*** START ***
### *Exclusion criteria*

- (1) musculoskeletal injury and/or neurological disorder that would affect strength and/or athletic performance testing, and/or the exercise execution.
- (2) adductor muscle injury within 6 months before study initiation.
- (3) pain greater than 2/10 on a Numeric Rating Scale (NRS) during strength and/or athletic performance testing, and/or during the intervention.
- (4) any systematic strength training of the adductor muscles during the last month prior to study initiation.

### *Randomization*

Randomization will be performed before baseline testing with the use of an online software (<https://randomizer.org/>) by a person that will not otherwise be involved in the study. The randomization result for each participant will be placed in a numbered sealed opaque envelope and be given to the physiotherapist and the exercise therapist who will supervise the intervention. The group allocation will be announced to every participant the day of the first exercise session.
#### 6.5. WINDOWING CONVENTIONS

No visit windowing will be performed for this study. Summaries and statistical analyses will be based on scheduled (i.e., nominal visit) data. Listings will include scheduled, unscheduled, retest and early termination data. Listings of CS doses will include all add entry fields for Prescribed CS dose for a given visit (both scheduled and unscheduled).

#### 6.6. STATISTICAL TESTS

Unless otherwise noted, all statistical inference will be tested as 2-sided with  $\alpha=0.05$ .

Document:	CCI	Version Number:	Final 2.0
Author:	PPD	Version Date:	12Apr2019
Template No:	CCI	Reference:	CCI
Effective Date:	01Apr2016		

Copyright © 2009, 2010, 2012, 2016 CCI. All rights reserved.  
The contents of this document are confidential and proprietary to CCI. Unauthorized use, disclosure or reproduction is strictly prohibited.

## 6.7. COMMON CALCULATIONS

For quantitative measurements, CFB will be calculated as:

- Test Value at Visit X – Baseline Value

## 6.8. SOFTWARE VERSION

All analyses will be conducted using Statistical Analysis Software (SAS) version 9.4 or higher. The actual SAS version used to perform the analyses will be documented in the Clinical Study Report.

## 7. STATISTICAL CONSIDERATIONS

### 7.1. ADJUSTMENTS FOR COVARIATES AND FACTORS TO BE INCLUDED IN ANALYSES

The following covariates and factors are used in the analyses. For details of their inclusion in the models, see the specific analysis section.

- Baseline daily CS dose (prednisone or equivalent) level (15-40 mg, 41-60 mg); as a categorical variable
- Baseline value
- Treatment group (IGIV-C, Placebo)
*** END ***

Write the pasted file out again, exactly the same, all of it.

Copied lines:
### *Exclusion criteria*

- (1) musculoskeletal injury and/or neurological disorder that would affect strength and/or athletic performance testing, and/or the exercise execution.
- (2) adductor muscle injury within 6 months before study initiation.
- (3) pain greater than 2/10 on a Numeric Rating Scale (NRS) during strength and/or athletic performance testing, and/or during the intervention.
- (4) any systematic strength training of the adductor muscles during the last month prior to study initiation.

### *Randomization*

Randomization will be performed before baseline testing with the use of an online software (<https://randomizer.org/>) by a person that will not otherwise be involved in the study. The randomization result for each participant will be placed in a numbered sealed opaque envelope and be given to the physiotherapist and the exercise therapist who will supervise the intervention. The group allocation will be announced to every participant the day of the first exercise session.
#### 6.5. WINDOWING CONVENTIONS

No visit windowing will be performed for this study. Summaries and statistical analyses will be based on scheduled (i.e., nominal visit) data. Listings will include scheduled, unscheduled, retest and early termination data. Listings of CS doses will include all add entry fields for Prescribed CS dose for a given visit (both scheduled and unscheduled).

#### 6.6. STATISTICAL TESTS

Unless otherwise noted, all statistical inference will be tested as 2-sided with  $\alpha=0.05$ .

Document:	CCI	Version Number:	Final 2.0
Author:	PPD	Version Date:	12Apr2019
Template No:	CCI	Reference:	CCI
Effective Date:	01Apr2016		

Copyright © 2009, 2010, 2012, 2016 CCI. All rights reserved.  
The contents of this document are confidential and proprietary to CCI. Unauthorized use, disclosure or reproduction is strictly prohibited.

## 6.7. COMMON CALCULATIONS

For quantitative measurements, CFB will be calculated as:

- Test Value at Visit X – Baseline Value

## 6.8. SOFTWARE VERSION

All analyses will be conducted using Statistical Analysis Software (SAS) version 9.4 or higher. The actual SAS version used to perform the analyses will be documented in the Clinical Study Report.

## 7. STATISTICAL CONSIDERATIONS

### 7.1. ADJUSTMENTS FOR COVARIATES AND FACTORS TO BE INCLUDED IN ANALYSES

The following covariates and factors are used in the analyses. For details of their inclusion in the models, see the specific analysis section.

- Baseline daily CS dose (prednisone or equivalent) level (15-40 mg, 41-60 mg); as a categorical variable
- Baseline value
- Treatment group (IGIV-C, Placebo)